Congressman apologizes for comparing COVID policies to Nazi Germany

·Senior Writer
·3 min read
COVID-19 updates. View the latest news.
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Rep. Warren Davidson, R-Ohio, apologized one day after comparing Washington, D.C.’s COVID-19 mitigation policies to Nazi Germany.

"Bad things happen when governments dehumanize people," Davidson wrote in a statement Thursday. "Sometimes, there is a next step — to systematically segregate them.”

Rep. Warren Davidson, R-Ohio, at a House Financial Services Committee hearing.
Rep. Warren Davidson, R-Ohio, at a House Financial Services Committee hearing. (Al Drago-Pool/Getty Images)

“Unfortunately, any reference to how the Nazis actually did that prevents a focus on anything other than the Holocaust,” Davidson continued, implying that comparing vaccine mandates to Nazi tactics would be acceptable with more nuance. “I appreciate my Jewish friends who have explained their perspectives and feel horrible that I have offended anyone. My sincere apologies."

On Wednesday, Davidson responded to a message from Washington Mayor Muriel Bowser about a vaccine and mask mandate in the city by tweeting out a Nazi health document and the message “This has been done before. #DoNotComply.”

“Let’s recall that the Nazis dehumanized Jewish people before segregating them, segregated them before imprisoning them, imprisoned them before enslaving them, and enslaved them before massacring them,” added Davidson.

As of Thursday afternoon, Davidson had yet to delete any of his tweets making the comparison.

The official Twitter account for the Auschwitz Museum replied to Davidson, writing, “Exploiting of the tragedy of all people who between 1933-45 suffered, were humiliated, tortured & murdered by the totalitarian regime of Nazi Germany in a debate about vaccines & covid limitations in the time of global pandemic is a sad symptom of moral and intellectual decay.”

“It's never appropriate to compare requirements for public health with the tactics of Nazi Germany,” responded the Anti-Defamation League. “As we've said too many times to count, minimizing the Holocaust in this way is deeply offensive and harmful.”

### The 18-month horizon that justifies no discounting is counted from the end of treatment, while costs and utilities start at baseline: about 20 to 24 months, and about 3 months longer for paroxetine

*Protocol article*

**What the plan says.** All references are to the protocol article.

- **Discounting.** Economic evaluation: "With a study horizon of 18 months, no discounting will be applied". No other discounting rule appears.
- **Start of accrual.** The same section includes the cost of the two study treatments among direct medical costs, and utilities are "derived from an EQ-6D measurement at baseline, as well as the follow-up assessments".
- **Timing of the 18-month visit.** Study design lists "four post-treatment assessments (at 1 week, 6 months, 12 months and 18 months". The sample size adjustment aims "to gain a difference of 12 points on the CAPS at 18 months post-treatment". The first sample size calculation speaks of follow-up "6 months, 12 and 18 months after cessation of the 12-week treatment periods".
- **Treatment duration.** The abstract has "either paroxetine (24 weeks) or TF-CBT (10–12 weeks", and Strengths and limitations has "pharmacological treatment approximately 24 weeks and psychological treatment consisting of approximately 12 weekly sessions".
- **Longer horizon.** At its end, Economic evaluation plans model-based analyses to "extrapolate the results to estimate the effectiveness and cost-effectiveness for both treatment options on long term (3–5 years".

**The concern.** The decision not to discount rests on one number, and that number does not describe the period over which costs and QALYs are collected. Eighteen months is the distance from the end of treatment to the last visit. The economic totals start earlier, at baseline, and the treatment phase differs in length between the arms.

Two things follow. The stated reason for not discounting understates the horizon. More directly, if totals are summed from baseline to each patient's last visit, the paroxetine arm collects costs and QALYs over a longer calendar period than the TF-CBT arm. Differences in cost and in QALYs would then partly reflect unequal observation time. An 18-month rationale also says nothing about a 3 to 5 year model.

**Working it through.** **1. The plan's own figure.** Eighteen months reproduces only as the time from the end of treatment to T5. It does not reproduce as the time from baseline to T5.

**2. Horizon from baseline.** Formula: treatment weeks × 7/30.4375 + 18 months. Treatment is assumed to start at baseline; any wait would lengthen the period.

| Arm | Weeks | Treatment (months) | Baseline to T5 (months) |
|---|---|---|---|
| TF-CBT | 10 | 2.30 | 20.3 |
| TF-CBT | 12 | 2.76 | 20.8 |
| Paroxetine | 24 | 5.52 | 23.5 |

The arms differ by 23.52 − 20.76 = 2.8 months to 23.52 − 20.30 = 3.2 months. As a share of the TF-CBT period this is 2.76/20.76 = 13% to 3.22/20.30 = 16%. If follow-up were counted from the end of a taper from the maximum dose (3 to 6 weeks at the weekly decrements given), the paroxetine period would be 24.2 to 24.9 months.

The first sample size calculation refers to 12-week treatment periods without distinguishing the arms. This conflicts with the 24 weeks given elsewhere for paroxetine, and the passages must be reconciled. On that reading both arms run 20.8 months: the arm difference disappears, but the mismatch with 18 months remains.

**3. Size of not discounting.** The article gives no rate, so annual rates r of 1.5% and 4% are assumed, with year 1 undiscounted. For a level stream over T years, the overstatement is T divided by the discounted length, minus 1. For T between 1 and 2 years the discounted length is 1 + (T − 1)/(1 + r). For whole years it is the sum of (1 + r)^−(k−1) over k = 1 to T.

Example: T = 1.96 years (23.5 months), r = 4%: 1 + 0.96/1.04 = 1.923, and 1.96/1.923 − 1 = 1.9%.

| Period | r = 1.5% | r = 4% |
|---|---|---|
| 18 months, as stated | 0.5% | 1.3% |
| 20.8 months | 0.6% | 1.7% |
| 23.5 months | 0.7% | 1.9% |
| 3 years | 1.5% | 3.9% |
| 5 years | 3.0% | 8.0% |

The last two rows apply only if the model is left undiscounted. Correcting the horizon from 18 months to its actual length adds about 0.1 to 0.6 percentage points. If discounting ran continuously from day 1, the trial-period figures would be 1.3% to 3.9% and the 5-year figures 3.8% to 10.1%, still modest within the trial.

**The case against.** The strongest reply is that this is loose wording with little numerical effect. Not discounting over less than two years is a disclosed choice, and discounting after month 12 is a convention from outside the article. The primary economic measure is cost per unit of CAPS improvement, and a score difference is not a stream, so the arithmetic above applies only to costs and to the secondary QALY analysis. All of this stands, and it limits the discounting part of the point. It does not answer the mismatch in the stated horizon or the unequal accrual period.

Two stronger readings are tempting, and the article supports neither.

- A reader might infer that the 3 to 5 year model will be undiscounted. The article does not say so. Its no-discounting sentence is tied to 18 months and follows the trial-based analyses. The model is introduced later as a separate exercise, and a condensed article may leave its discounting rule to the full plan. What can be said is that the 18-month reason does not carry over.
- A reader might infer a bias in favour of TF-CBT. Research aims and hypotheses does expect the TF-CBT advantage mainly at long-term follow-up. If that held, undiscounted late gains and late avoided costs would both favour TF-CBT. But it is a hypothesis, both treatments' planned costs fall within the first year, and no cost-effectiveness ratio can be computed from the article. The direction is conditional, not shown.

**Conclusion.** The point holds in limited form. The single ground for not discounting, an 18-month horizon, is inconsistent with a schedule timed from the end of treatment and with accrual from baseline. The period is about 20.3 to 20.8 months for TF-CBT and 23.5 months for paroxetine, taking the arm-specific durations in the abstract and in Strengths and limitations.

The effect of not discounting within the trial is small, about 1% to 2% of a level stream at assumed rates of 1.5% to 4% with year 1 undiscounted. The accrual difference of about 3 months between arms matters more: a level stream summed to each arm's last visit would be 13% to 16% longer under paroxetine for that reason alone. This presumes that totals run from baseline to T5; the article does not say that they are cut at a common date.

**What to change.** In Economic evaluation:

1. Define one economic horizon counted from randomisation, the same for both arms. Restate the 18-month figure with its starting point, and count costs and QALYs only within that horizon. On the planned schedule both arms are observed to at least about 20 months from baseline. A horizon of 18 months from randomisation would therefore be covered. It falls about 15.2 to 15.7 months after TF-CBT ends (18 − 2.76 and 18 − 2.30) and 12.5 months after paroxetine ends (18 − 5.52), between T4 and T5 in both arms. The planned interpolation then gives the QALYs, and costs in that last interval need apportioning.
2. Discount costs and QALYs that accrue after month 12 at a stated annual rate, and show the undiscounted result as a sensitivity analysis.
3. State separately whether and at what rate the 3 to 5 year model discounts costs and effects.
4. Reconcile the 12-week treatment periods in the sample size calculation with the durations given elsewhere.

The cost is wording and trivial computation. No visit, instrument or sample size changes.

An anti-vaccination patch resembling a Holocaust badge that Jews were forced to wear. The patch reads: Not vaccinated for COVID.
An anti-vaccination patch resembling a Holocaust badge at a protest in New York City against a vaccine mandate. (David Dee Delgado/Getty Images)

“For congressman Davidson to equate vaccine mandates with the systematic extermination of 6 million Jews by the Nazis is beyond repugnant,” said Cathy Heldman, director of the American Jewish Committee's Cincinnati office. “We call on him to apologize for this hurtful and completely inappropriate comparison. Antisemitic tropes have no place in the conversation about COVID vaccines.”

“Cliff Notes: opposition to vaccine mandates ≠ opposition to vaccines ≠ opposition to vaccine passports,” Davidson tweeted Wednesday after the initial blowback. “I oppose mandates and passports, voted to fund vaccine development and distribution, and work to defend your freedom to choose and your freedom to keep that choice private.”

Davidson, who was first elected in 2016 and represents a district in the western portion of the Buckeye State, is not the first Republican representative to invoke Nazism when pushing back against vaccine and mask mandates. While many Republican legislators have promoted the vaccines, numerous others have baselessly insisted that the shots are unsafe.

At the end of last year, the Twitter account for Republicans on the House Judiciary Committee deleted a post that read: “If the booster shots work, why don’t they work?" According to tracking from the Kaiser Family Foundation, only 59 percent of Republicans have been vaccinated, compared with 91 percent of Democrats and 68 percent of independents.

How are vaccination rates affecting the latest COVID surge? Check out this explainer from Yahoo Immersive to find out.

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